It appears those with the money to spend, choose to spend it at stores with higher prices, but also more upscale shopping environment, like Wegman’s. ( And by the way, I’d be ecstatic for a Wegman’s here in Lockport!) Those without money choose to go to Wal-Mart and squeeze the most out of the money they do have. Why shouldn’t they have that choice?
As I’ve mentioned in the past, I like to play devil’s advocate from time to time. It appears all too easy and popular to jump on Wal-Mart (a corporation started by one man and his five and dime store) without any mention of how other similar companies relate in comparison or the laws that enable such crimes against humanity to happen. I’ll admit though: my main interest here though is with the fight against the actual site reuse and planning.

Brian said...

What is the problem with Walmart. They are a buisness that wants to come hear and add jobs. Look around their are no jobs out there.Smart groth is wasting allot of money on a case they are not going to win. I can't wait until they open.

Rocketboy said...
This comment has been removed by the author.
Lkpt Mom said...

Smart Growth is questioning whether the town palnning and zoning boards acted legally. It is believed that both boards did things that were not within their jurisdiction. To Rocketboy, alot of the people living near the mall were there before the mall was built.

MJ said...

Here is the site in 1966:
http://www.historicaerials.com/?poi=3035
Good old farm land for those who were living there 37 years ago.


One court has already sided with the town. I guess we'll see what the appeals court says.

http://www.lockportjournal.com/towns/local_story_325022712.html

http://www.lockportjournal.com/archivesearch/local_story_012012122.html

Here's some older stories. A lot of it comes from splitting up the property. They should just have the BonTon move to the old Walmart. Build the new dept store section of Walmart and move in. Renovate/split the old Walmart building up for the BonTon and have them move in after "selling" the land to General Growth Properties. Then knock down the old BonTon and build the supermarket portion of the Walmart. Done deal.


Municipalities give zoning variances all the time. But if the contention is treating two new parcels as the one they would come from is illegal to do, keep it one property and get moving on it. Or change the town law to keep in the spirit of an existing grandfathered property.

Rocketboy said...
This comment has been removed by the author.
Lori said...

Your solution sounds logical to me, MJ. I don't have a problem with Super Wal-Mart coming in, but some competition would be nice. I'd like to have more options for shopping, without going out of town.

Rocketboy said...
This comment has been removed by the author.
LockportMom said...

I would definitely like to see more competition come into town. I have family members who shop the Super Walmart, and they live even farther away from me. I would do it too, but for me it is time and convenience. A long time ago I used to be one who sat with the Tops, Quality and Super Duper ads finding the best deals and going to all 3 stores with coupons in tow, but now, I just want to get what I need and get out. I would much rather have a Wegmans than a Super Walmart for more different food choices.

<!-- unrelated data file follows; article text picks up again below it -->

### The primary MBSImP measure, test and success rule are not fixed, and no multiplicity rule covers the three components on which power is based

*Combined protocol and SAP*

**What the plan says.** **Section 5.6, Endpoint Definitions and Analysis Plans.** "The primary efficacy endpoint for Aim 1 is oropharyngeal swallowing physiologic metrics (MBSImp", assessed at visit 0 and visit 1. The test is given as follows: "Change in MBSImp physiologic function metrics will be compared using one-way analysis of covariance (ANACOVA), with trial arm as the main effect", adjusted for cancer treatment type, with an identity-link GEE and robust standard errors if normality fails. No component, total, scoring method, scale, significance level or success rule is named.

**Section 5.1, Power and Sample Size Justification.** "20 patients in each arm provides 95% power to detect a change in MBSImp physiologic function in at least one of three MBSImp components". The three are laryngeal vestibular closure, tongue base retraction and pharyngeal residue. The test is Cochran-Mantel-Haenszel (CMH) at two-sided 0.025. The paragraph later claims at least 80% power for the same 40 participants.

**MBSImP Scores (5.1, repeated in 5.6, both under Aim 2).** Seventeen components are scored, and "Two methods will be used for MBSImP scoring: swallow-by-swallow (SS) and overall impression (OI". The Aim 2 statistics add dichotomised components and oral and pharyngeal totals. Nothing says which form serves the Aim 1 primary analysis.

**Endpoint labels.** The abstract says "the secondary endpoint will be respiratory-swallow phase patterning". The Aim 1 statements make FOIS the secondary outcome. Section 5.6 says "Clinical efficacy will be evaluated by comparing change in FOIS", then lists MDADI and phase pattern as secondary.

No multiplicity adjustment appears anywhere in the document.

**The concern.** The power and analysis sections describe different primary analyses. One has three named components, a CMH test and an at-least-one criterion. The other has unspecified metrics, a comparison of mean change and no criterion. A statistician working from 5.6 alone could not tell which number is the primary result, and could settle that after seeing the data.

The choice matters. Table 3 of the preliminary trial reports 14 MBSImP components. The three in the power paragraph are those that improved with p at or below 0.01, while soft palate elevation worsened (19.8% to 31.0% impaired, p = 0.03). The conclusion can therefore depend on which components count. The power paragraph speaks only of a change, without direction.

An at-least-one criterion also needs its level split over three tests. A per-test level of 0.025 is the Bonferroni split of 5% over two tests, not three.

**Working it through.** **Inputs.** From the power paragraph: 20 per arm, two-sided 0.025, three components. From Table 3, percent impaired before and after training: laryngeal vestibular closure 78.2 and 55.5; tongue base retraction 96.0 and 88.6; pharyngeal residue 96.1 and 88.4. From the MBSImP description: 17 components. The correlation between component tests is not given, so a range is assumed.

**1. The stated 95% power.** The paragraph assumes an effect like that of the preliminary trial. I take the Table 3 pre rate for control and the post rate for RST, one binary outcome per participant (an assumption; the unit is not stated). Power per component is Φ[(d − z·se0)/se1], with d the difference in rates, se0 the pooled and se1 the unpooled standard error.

This could be tied up in legal proceedings for a long time, and it all comes down to the almight buck. If any of it is bankrolled by those powers that be (i.e. Tops/Perna) then shame on them. If they really had nothing to worry about pricewise and servicewise, they should welcome a little friendly competition to show how different they really are and stand above the rest. But we know the answer to that.

MJ said...

As of right now, I think it is still one property owned by General Growth which BonTon leases from. Wal-mart has an option to buy a portion of the property.

If Wal-Mart were just to lease the land from General Growth instead of separating it and buying a portion, all these zoning attack points would go away like in my other option of a property plus cash swap mentioned above.

Lockport has already asked and received the higher quality facade design (not shown on old rendering above) which is about as much as you can ask for. The zoning itself just gives the same unorganized disconnected asphalt crap that we already see on S. Transit. The best you can get is from the overlay which just puts some lipstick on the box at the back of the oversized parking lots. No desire to be creative here.

As for traffic: you have the same entrances that were being used by the mall containing two addition anchors, dozens of smaller shops, and a movie theater. Don't see the need to worry about it here.

Rocketboy said...
This comment has been removed by the author.
MJ said...

what do you mean by protesters? where were they? what did their signage say?

appears Wal-mart is trying to trick us with a donation to the soup kitchen resulting in a new oven.
http://www.lockportjournal.com/local/local_story_335233216.html

Rocketboy said...
This comment has been removed by the author.
MJ said...

Updated with link to today's article. Sides will present in March with a decision expected in April.

"http://www.lockportjournal.com/local/local_story_339010019.html"

Rocketboy said...
This comment has been removed by the author.
MJ said...

Not a thing. What would they be protesting? Gas tanks too close to a bank?

Voucherandyou said...

Thank you for the helpful post. I found your blog with Google and I will start following. Hope to see new blogs soon! Walmart Coupons

Voucherandyou said...

Have read many blogs on the net but have never come across such a well-written blog. Good work keeps it up. Walmart Coupons

Post a Comment

Please be be respectful. Diverse opinions are welcome and encouraged. Trolling/baiting/personal attacks/spam will be deleted on sight, as will respnding to one that has yet to be deleted. Do not encourage the behavior.